Where to buy convertibles
The problem with trying to buy convertibles, though, is that they tend to be thinly traded. Some issues don't have any volume at all on some days. That's why many investors who want to buy convertible securities use mutual funds or ETFs. The SPDR Barclays Convertible Securities ETF (CWB) holds over 100 different securities, including several of the ones mentioned above. Since the ETF started in April 2009, the shares have gained 26% -- only a bit under the 31% gain in the S&P 500 over the same period.

If you prefer a longer track record, many mutual funds focus on convertibles. Calamos Convertible (CCVIX), for instance, has been around since 1985, and it's given long-term investors a 9.7% annual return since then. Although the Calamos fund charges a sales load, you can find a host of other funds from other providers.

Are they right for you?
It's unclear whether the bond market's dramatic rise is in its final stages or just getting started. But if you're wary of ultra-high bond prices that could reverse quickly when the economy starts getting stronger, then convertibles will give you a lot of benefit from a stronger stock market while also giving you some of the protection of a fixed-income investment. That may be just the combination you're looking for.

If you think the economy is doomed, you might want to think about selling stocks short. Matt Koppenheffer was a skeptic, but read what he learned about short-selling.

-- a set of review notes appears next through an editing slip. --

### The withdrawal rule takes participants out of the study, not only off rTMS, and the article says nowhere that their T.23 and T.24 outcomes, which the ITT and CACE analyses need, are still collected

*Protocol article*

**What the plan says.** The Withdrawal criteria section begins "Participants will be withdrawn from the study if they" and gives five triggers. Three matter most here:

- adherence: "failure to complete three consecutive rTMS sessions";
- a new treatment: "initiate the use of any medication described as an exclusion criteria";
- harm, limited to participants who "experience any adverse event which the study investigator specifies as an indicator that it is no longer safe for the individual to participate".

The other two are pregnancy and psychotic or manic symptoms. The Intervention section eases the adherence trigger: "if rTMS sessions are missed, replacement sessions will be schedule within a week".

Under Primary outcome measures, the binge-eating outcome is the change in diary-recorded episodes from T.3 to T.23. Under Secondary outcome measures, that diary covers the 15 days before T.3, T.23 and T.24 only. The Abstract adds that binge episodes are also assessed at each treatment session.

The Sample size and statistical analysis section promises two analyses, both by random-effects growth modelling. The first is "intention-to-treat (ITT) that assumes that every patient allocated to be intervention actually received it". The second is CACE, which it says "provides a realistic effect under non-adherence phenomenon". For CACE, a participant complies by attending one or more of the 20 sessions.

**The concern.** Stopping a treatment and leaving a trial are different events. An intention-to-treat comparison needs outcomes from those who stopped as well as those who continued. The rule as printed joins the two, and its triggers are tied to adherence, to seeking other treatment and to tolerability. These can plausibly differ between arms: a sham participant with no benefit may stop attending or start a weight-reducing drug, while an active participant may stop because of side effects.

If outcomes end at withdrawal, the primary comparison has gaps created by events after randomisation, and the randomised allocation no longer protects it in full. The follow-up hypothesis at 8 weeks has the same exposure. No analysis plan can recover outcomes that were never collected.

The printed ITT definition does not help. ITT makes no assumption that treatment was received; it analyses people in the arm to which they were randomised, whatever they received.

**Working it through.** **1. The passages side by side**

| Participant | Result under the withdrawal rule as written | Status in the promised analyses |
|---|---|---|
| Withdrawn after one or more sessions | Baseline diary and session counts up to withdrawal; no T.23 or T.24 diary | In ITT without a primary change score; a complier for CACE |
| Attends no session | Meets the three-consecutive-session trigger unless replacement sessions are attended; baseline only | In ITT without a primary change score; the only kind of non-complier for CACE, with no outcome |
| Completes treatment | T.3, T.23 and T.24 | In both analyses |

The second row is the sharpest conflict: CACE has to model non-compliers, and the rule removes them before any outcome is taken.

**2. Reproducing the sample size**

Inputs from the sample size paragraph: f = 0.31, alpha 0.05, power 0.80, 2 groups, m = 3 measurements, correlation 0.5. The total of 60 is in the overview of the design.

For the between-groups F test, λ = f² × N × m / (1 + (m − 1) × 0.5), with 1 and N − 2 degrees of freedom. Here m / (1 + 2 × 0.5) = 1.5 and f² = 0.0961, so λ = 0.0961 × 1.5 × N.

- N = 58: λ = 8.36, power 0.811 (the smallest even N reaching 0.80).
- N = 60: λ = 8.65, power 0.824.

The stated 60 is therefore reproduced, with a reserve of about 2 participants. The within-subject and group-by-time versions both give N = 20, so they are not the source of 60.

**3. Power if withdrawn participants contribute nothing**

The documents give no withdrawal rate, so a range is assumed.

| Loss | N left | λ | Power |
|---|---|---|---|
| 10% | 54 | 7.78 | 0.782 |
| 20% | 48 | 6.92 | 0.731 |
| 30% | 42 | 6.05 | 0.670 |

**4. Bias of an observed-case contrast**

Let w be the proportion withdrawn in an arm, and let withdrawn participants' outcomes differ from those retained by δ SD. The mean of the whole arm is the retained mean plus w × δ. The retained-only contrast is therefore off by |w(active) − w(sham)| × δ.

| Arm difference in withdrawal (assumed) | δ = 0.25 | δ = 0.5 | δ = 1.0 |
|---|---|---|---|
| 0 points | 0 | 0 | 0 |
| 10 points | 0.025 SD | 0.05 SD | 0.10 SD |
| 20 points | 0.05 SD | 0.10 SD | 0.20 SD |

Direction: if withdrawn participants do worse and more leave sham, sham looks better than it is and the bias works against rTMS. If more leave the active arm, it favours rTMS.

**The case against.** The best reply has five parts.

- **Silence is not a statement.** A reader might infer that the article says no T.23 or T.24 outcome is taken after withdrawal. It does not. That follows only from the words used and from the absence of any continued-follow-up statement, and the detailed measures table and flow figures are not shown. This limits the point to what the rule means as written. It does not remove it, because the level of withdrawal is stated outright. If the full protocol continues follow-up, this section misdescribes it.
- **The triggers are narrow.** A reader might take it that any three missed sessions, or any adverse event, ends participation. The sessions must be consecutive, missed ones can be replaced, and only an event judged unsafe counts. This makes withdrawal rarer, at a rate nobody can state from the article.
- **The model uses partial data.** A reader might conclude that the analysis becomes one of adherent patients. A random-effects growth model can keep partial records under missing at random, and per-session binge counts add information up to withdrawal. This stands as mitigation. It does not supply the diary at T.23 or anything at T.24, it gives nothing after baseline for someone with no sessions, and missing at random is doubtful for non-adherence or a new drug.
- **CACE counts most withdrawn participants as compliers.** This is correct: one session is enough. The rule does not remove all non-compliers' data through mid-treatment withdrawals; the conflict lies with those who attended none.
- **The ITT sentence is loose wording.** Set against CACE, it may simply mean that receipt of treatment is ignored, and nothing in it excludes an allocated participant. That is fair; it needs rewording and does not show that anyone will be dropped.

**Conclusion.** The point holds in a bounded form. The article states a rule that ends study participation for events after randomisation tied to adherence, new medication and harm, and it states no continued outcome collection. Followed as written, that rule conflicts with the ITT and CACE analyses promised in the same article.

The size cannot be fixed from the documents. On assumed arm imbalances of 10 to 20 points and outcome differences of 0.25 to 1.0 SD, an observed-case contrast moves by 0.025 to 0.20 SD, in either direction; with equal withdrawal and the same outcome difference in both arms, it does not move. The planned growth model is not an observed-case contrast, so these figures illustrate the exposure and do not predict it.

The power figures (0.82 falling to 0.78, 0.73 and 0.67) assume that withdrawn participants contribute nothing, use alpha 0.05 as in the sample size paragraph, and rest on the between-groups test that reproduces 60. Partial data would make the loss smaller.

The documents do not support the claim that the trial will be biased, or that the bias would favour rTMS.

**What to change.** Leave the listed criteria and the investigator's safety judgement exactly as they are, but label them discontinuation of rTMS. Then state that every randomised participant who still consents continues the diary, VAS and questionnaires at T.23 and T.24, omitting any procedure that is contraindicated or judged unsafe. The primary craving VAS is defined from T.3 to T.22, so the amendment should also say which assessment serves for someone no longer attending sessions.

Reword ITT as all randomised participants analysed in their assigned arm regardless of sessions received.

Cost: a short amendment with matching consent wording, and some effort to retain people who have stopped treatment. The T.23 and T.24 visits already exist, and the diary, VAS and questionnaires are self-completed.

Fool contributor Dan Caplinger has owned convertibles for over 20 years and doesn't mind dropping the top on a warm summer day. He owns shares of Chesapeake Energy. Ford Motor is a Motley Fool Stock Advisor selection. Chesapeake Energy is a Motley Fool Inside Value recommendation. The Fool owns shares of Annaly Capital Management and Chesapeake Energy. Try any of our Foolish newsletters today, free for 30 days. The Fool's disclosure policy will never try to convert you.

Read/Post Comments (2) | Recommend This Article (7)

Comments from our Foolish Readers

Help us keep this a respectfully Foolish area! This is a place for our readers to discuss, debate, and learn more about the Foolish investing topic you read about above. Help us keep it clean and safe. If you believe a comment is abusive or otherwise violates our Fool's Rules, please report it via the Report this Comment Report this Comment icon found on every comment.

  • Report this Comment On August 30, 2010, at 5:05 PM, HY4all wrote:

    I had a sizeable convertible portfolio when the market busted. I too thought it would protect me. The problem was that it certainly did not in the near term since almost all issues were basically

    illiqued after the crash. It took several months for them to start to become liqued enough to get out of some them that needed to be swapped without

    taking big trading hits.

  • Report this Comment On October 15, 2010, at 7:13 PM, anotherbodhi wrote:

    Morningstar, "Our Favorite Convertibles" <, recommends Vanguard Convertible Securities (VCVSX) in addition to the Calamos fund.